200 Dawahare Drive
Hazard, KY 41701
Phone: (606) 436-0743
Fax: (606) 436-9708
200 Dawahare Drive, Hazard, KY, US, 41701
- Phone: (606) 436-0743
- Fax: (606) 436-9708
The Letcher County Tourism Building, which was once used as the city's post office, sits along with other government buildings on the Main Street. As the name suggests, the building primarily holds the offices of the tourism council, which includes a tourist information center. Apart from visiting the building for tourism related inquiries and grievances, one can enjoy the rock and metal concerts that are held here regularly. In the past, artists and bands like JT Woodruff, Admonish and Carridale have entertained the crowd at Letcher County Tourism Building.
Take a break from the hustle and bustle of the city, to experience oneness with nature at Red River Gorge. Recognized as a National Archaeological District and a National Natural Landmark, the Red River Gorge encompasses 13,379 acres (5414.28 hectares) of pristine beauty. Portions of this attractions are located within Daniel Boone National Forest. Rock climbing, scenic hikes, fishing, horse riding, bird watching and fun camps, are some of the many enthralling activities at the Red River Gorge.
The monumental church structure on College Street, Paintsville in Kentucky was constructed in 1907. It is fondly referred to as the First Baptist Church and was located at the corner of Fourth and College Street. The Sunday School is held at 9:45a followed by the morning worship at 11:00a. A distinct evening worship is offered on Sunday evenings and the Bible study is organized on Wednesdays. The ministry arranges for special events and activities for the well-being of the community. The building follows the renowned Late Gothic style of architecture, and was listed on the National Register of Historic Places on January 26, 1989.
Built on the banks of the Little Laurel River and featuring the country's largest display of millstones, this working reproduction mill dates back to the era of the original McHargue family mills. The mill was built in 1812 and was reconstructed on its present site in 1939.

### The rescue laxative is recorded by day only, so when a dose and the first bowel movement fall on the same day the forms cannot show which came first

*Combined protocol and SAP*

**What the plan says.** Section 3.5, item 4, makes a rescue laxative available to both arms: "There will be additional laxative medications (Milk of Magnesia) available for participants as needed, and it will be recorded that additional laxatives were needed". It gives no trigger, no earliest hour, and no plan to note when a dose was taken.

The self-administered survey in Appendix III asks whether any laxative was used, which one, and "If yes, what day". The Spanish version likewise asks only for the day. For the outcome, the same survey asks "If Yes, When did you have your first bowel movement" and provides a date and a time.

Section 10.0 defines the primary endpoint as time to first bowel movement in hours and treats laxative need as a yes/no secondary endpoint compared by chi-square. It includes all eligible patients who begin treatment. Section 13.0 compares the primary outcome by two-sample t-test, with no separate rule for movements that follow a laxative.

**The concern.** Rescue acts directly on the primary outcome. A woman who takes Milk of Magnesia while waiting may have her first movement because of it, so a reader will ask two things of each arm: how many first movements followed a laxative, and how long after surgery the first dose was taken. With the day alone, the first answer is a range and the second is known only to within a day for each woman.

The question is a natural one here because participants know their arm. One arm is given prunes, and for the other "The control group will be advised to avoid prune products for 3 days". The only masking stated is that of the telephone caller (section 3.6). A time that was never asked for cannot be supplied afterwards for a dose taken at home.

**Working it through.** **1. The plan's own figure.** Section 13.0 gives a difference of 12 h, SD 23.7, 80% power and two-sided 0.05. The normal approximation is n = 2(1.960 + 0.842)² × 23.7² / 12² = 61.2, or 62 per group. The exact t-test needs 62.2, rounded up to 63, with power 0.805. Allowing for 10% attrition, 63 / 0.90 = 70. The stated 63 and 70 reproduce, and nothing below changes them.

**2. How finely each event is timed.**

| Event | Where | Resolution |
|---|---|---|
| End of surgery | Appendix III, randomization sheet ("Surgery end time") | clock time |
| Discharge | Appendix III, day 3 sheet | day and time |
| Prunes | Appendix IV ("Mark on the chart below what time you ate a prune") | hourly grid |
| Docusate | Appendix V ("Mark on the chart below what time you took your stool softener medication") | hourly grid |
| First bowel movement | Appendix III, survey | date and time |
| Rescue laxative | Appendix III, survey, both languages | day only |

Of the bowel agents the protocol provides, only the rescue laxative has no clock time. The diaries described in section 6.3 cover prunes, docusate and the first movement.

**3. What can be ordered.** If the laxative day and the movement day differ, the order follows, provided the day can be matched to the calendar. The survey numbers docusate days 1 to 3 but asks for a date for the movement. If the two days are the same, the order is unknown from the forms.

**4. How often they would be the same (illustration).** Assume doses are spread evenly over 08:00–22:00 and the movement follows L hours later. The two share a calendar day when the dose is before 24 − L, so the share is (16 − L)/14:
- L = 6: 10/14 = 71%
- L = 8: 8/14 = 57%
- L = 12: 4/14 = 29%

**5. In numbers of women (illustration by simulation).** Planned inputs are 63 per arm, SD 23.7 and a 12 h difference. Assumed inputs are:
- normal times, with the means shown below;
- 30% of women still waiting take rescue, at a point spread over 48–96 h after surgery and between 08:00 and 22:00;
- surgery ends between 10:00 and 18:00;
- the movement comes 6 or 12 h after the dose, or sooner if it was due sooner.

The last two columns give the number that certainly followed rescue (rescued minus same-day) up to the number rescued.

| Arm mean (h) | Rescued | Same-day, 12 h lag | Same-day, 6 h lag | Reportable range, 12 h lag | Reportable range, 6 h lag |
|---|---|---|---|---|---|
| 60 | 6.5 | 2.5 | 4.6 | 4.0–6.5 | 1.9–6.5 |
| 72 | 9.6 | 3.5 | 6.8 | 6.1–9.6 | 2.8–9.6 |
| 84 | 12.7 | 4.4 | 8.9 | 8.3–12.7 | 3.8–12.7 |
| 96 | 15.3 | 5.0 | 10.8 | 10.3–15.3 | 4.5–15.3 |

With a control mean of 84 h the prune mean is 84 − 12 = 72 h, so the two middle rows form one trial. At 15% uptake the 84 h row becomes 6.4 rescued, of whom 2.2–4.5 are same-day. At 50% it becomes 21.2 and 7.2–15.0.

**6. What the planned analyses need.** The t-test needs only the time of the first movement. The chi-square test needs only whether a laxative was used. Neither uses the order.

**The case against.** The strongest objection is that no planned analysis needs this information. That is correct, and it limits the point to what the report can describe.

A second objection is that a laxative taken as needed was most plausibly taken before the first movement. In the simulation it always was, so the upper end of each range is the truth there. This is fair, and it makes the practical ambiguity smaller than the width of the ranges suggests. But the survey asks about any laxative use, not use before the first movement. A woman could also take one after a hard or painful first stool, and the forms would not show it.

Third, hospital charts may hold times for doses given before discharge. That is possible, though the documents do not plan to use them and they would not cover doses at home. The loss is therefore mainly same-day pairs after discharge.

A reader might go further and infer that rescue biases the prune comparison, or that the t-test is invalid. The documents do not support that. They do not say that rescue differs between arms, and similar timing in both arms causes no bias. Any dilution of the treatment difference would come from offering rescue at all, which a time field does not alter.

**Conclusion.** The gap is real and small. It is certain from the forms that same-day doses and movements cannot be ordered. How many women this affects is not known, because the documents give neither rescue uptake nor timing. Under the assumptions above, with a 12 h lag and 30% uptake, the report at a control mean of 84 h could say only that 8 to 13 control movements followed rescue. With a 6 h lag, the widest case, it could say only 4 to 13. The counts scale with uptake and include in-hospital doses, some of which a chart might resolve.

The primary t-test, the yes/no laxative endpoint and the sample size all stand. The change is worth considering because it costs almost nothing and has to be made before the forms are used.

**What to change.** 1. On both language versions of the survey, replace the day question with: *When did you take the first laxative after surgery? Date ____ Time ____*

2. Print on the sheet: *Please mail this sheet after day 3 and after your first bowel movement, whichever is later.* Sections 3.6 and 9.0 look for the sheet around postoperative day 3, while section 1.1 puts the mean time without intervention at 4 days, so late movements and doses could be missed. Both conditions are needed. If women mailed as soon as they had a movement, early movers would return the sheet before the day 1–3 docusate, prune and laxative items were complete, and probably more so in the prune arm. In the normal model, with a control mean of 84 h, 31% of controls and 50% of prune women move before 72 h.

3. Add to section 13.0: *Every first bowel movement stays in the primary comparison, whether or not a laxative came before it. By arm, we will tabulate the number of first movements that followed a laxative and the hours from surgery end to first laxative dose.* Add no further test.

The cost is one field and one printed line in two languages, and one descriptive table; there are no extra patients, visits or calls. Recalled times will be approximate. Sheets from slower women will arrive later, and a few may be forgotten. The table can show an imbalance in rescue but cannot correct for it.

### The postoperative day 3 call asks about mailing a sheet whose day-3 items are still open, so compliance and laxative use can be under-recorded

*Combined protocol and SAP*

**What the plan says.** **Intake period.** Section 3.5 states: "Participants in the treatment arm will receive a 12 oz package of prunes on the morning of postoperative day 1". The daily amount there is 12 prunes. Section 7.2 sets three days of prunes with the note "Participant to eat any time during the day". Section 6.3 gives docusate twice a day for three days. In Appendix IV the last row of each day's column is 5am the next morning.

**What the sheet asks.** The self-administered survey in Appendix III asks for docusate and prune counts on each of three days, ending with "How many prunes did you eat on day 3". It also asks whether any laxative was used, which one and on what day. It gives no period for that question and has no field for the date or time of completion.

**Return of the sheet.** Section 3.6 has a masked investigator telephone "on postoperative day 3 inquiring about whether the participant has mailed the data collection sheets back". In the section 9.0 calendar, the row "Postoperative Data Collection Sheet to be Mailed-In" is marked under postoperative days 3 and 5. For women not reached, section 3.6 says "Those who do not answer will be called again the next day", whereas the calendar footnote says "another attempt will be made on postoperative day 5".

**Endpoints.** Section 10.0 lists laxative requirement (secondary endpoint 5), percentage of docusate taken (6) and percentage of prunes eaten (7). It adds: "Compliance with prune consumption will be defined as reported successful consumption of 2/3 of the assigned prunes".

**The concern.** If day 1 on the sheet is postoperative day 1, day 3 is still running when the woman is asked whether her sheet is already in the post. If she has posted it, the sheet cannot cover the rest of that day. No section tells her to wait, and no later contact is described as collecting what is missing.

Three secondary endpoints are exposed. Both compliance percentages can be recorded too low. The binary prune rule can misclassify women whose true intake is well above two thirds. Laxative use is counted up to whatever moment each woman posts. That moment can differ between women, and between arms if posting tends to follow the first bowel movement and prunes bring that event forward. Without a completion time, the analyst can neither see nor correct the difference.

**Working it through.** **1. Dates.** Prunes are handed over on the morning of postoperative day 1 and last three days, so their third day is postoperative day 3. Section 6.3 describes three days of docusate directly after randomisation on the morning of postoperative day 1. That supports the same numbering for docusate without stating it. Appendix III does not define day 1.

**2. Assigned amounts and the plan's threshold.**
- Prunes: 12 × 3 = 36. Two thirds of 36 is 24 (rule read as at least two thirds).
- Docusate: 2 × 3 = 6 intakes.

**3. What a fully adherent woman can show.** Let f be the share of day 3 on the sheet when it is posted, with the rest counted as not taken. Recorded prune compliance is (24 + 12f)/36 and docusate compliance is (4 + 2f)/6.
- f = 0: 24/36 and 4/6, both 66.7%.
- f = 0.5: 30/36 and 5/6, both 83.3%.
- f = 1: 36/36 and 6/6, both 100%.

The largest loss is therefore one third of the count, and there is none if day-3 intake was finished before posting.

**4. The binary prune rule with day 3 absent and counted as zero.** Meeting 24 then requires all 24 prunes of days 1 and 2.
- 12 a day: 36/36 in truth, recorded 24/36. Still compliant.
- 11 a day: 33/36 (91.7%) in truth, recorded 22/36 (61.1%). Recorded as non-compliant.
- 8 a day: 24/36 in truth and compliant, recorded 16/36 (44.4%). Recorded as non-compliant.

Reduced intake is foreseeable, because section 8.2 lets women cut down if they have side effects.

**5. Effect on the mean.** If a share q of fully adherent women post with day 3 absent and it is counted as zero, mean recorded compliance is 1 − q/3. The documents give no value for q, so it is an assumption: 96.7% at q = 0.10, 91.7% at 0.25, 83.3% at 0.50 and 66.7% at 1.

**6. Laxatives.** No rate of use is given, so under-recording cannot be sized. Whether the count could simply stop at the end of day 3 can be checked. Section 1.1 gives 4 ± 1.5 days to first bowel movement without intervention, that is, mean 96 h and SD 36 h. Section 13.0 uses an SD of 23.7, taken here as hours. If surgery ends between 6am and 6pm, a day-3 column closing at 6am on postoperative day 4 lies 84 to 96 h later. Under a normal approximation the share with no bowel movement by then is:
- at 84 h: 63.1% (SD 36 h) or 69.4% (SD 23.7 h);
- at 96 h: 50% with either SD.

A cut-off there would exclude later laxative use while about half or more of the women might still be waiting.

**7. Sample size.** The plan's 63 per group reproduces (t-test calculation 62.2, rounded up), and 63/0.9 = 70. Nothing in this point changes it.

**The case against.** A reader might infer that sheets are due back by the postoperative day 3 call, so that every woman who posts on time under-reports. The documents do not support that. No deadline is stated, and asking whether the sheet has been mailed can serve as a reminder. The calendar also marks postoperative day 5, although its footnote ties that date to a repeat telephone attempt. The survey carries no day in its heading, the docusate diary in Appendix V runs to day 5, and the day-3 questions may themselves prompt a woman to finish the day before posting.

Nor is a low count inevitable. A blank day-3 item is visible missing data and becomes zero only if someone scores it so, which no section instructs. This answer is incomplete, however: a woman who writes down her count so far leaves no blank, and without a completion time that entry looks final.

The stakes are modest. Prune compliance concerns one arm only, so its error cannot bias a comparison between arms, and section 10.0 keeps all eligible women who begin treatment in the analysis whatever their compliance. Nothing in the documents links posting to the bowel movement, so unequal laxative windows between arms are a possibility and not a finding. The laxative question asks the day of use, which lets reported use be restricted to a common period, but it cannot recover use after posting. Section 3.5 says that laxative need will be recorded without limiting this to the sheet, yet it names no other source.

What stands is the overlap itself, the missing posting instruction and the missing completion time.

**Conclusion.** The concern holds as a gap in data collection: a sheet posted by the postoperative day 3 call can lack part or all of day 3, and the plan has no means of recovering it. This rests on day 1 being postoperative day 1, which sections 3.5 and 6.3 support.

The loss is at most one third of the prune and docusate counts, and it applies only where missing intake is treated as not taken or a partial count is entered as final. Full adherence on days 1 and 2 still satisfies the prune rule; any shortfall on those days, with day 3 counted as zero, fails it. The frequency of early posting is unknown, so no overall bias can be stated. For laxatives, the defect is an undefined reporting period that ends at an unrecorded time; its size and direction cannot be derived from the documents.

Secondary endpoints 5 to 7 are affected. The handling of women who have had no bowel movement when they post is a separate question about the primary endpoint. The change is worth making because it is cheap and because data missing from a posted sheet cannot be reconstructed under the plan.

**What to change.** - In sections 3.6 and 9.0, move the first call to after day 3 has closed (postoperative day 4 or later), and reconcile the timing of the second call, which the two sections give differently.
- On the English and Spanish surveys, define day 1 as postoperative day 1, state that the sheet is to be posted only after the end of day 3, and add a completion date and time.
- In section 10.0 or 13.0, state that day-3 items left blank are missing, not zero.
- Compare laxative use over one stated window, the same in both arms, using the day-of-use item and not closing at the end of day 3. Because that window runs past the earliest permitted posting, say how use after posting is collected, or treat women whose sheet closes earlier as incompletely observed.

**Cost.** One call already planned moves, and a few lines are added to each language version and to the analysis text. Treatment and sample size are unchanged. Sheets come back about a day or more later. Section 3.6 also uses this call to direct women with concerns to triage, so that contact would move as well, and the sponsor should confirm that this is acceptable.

The Pine Mountain State Resort Park enjoys the distinction of being Kentucky's very first state park in 1924. Definitely one of the nicest, this one spreads over acres of undulating greens, nestled amid craggy mountains and hills. A number of charming cottages and lodges with amenities for cooking, drinking and showering are available, whereas conferences and events can also be held here. A good idea would be to enjoy a romantic meal at the on-site restaurant which offers diners sweeping views of the surrounding landscape.
Natural Tunnel State Park, as the name implies, is home to the large Natural Tunnel, a cave over 850 ft (259 m) long and as tall as a 10-story building. This tunnel was carved into the rock by natural forces over thousands of years, and was called the "eighth wonder of the world" by William Jennings Bryan. In addition to the park's namesake, there are also camping facilities, picnic areas, a gift shop, visitors center and much more. You can explore all of this after paying just the low parking fee of $3 on weekdays and $4 on weekends.
The Wilderness Road is a famous path cut by Daniel Boone in 1775 that stretches over 200 miles from Virginia to Tennessee to Kentucky and which served as the primary route for early American settlers for fifty years. Although the original road no longer exists, visitors can trace the route along modern highways and visit the beautiful Wilderness Road State Park and many of the historic towns that lie along the way.